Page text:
|Photo of Pope Benedict XVI waving at the end of a special audience to thank new cardinals, in Paul VI hall at the Vatican, November 26, 2007. REUTERS/Max Rossi/Files|
Vatican: It's OK to believe in aliensMay 12, 2008
VATICAN CITY - Believing that the universe may contain alien life does not contradict a faith in God, the Vatican's chief astronomer said in an interview published Tuesday.
The Rev. Jose Gabriel Funes, the Jesuit director of the Vatican Observatory, was quoted as saying the vastness of the universe means it is possible there could be other forms of life outside Earth, even intelligent ones.
"How can we rule out that life may have developed elsewhere?" Funes said. "Just as we consider earthly creatures as 'a brother,' and 'sister,' why should we not talk about an 'extraterrestrial brother'? It would still be part of creation."
In the interview by the Vatican newspaper L'Osservatore Romano, Funes said that such a notion "doesn't contradict our faith" because aliens would still be God's creatures. Ruling out the existence of aliens would be like "putting limits" on God's creative freedom, he said.
The interview, headlined "The extraterrestrial is my brother," covered a variety of topics including the relationship between the Roman Catholic Church and science, and the theological implications of the existence of alien life.
Funes said science, especially astronomy, does not contradict religion, touching on a theme of Pope Benedict XVI, who has made exploring the relationship between faith and reason a key aspect of his papacy.
The Bible "is not a science book," Funes said, adding that he believes the Big Bang theory is the most "reasonable" explanation for the creation of the universe. The theory says the universe began billions of years ago in the explosion of a single, super-dense point that contained all matter.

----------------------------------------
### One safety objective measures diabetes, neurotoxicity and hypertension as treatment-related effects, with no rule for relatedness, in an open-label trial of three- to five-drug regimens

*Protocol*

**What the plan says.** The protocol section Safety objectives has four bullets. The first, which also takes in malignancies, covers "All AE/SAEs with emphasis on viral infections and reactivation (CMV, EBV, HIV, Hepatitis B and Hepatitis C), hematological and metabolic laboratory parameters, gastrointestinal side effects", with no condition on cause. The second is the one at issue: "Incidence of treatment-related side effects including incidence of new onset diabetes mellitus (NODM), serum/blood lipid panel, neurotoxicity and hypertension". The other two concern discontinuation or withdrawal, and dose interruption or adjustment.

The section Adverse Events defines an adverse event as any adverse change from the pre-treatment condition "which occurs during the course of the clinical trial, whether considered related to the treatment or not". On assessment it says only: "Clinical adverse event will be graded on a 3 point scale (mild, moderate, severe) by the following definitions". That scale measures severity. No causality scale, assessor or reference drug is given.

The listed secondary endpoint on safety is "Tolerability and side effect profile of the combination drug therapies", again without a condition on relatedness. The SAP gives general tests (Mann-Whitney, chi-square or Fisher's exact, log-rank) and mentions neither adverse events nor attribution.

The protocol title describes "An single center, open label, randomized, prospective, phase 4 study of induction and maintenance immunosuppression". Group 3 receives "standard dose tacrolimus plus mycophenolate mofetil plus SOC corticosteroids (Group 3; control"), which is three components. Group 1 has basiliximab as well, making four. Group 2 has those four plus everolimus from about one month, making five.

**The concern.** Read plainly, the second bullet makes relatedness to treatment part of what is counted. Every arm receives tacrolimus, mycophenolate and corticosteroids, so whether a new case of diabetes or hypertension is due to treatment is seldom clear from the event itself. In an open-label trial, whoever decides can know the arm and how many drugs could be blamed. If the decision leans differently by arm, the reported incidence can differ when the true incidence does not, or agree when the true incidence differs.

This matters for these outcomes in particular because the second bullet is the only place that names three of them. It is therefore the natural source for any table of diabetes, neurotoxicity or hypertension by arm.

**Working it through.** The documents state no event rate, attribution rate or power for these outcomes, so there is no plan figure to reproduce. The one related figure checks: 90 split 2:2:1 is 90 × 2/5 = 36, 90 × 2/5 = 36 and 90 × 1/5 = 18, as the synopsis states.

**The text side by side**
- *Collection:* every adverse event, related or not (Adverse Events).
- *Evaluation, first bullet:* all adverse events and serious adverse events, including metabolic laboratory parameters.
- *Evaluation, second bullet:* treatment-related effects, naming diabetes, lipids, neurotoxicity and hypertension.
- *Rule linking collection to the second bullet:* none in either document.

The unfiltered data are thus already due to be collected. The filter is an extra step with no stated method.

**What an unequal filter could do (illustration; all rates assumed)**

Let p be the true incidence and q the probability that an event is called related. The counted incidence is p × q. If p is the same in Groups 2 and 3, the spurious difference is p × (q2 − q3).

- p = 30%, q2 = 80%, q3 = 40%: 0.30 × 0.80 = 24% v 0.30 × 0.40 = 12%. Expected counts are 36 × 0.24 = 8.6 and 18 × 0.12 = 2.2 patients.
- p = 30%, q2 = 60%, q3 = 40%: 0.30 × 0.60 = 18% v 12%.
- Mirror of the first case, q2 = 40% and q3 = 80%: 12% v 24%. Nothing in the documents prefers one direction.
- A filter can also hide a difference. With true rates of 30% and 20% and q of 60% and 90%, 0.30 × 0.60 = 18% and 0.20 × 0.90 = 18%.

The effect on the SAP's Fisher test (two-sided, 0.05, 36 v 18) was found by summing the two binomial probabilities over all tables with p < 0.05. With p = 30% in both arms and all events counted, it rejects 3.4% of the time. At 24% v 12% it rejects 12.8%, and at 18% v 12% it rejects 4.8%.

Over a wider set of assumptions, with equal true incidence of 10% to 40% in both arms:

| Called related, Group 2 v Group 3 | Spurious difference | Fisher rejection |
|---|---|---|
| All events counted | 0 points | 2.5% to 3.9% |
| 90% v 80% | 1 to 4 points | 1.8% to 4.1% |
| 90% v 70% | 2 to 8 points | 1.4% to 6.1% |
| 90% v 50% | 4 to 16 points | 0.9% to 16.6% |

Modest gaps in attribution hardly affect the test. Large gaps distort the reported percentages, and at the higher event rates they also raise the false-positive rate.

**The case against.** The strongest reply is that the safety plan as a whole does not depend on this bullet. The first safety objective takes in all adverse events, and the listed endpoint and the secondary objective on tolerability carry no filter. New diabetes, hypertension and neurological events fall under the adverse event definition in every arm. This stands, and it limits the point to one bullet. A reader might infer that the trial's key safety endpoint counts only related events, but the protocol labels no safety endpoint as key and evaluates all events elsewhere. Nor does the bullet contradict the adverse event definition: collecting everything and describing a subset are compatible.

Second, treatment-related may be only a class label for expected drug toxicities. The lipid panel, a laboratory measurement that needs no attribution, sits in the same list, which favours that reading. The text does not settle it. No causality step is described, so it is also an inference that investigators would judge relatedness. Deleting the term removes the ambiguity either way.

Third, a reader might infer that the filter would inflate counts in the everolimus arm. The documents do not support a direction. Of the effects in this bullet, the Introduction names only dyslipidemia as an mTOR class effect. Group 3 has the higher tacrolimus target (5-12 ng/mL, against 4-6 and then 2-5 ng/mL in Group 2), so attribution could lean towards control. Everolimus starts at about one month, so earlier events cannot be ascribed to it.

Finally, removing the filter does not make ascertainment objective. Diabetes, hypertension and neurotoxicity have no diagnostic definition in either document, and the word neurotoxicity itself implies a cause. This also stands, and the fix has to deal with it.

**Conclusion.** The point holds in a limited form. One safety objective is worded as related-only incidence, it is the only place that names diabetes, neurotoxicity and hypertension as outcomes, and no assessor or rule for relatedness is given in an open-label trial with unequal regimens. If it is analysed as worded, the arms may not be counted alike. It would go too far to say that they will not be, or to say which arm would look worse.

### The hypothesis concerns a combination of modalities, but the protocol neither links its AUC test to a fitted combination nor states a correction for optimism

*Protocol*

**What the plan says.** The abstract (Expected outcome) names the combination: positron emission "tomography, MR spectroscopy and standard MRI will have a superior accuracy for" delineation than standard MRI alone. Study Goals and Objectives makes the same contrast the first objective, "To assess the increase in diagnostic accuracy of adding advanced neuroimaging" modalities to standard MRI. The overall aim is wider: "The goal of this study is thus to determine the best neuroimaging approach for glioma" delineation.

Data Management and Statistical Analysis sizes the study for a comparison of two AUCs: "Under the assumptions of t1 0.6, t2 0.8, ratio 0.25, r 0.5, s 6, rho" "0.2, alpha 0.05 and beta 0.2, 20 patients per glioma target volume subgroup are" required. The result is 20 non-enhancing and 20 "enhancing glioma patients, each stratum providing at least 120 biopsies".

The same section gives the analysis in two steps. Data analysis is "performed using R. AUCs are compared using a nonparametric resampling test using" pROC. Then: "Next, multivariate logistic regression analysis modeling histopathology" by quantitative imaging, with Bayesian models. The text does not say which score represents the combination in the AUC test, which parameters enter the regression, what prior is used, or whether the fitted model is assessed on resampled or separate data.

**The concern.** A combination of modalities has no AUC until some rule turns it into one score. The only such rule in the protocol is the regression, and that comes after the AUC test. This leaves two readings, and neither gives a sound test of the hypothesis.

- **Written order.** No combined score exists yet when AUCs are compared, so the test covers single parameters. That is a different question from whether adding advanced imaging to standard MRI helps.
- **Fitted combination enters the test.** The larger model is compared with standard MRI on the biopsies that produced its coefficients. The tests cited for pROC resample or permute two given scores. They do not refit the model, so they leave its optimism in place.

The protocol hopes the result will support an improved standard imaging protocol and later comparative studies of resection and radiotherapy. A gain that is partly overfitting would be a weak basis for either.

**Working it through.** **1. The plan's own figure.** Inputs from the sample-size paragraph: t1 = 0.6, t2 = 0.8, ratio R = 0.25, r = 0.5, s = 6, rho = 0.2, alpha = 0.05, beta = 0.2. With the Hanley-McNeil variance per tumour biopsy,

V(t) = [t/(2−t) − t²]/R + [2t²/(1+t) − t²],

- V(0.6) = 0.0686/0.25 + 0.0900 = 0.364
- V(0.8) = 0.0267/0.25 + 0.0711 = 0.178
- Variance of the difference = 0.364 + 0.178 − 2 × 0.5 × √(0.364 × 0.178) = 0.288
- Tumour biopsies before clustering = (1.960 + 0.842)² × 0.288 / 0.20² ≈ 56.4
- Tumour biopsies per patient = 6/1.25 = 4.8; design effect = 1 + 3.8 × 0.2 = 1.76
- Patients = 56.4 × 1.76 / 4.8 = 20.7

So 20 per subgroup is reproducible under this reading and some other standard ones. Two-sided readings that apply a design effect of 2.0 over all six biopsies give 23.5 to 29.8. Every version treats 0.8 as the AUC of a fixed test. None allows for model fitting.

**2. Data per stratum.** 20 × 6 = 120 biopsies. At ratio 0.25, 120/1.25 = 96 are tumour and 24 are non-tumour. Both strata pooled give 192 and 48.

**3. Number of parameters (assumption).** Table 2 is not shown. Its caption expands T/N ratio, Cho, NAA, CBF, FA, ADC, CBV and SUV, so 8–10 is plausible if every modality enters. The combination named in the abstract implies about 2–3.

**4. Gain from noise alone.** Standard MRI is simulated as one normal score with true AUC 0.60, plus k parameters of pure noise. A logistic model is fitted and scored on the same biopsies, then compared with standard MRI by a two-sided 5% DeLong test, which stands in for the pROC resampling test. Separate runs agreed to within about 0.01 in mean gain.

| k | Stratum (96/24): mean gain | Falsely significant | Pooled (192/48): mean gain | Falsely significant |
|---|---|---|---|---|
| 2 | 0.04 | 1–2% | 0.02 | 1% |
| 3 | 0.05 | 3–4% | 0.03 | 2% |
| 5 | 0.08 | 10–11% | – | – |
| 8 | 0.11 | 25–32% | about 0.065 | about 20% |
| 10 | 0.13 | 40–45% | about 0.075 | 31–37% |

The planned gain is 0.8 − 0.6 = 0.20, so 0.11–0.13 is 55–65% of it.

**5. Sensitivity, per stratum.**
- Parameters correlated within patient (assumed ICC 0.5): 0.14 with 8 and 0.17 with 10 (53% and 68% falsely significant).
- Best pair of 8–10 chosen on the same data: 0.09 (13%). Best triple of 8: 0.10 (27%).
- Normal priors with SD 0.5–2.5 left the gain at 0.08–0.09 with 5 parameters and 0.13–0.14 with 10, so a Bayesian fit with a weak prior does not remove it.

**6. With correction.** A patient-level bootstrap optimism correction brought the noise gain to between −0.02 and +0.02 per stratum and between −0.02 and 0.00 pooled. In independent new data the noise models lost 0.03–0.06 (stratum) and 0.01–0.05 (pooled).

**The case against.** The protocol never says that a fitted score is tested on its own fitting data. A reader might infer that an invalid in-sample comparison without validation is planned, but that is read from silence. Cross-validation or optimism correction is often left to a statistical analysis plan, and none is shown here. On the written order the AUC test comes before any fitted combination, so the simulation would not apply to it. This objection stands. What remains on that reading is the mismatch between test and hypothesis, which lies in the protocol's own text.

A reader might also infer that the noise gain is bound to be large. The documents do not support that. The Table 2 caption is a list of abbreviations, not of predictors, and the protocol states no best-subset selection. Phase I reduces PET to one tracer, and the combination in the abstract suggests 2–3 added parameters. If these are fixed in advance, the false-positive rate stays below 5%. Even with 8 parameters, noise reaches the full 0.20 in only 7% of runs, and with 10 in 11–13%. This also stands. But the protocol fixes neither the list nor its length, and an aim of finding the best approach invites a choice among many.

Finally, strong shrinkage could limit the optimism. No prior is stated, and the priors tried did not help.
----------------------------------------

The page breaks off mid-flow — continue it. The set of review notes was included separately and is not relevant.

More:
But he said he continues to believe that "God is the creator of the universe and that we are not the result of chance."
Funes urged the church and the scientific community to leave behind divisions caused by Galileo's persecution 400 years ago, saying the incident has "caused wounds."
In 1633 the astronomer was tried as a heretic and forced to recant his theory that the Earth revolved around the sun. Church teaching at the time placed Earth at the center of the universe.
"The church has somehow recognized its mistakes," he said. "Maybe it could have done it better, but now it's time to heal those wounds and this can be done through calm dialogue and collaboration."
Pope John Paul declared in 1992 that the ruling against Galileo was an error resulting from "tragic mutual incomprehension."
The Vatican Observatory has been at the forefront of efforts to bridge the gap between religion and science. Its scientist-clerics have generated top-notch research and its meteorite collection is considered one of the world's best.
The observatory, founded by Pope Leo XIII in 1891, is based in Castel Gandolfo, a lakeside town in the hills outside Rome where the pope has a summer residence. It also conducts research at an observatory at the University of Arizona, in Tucson.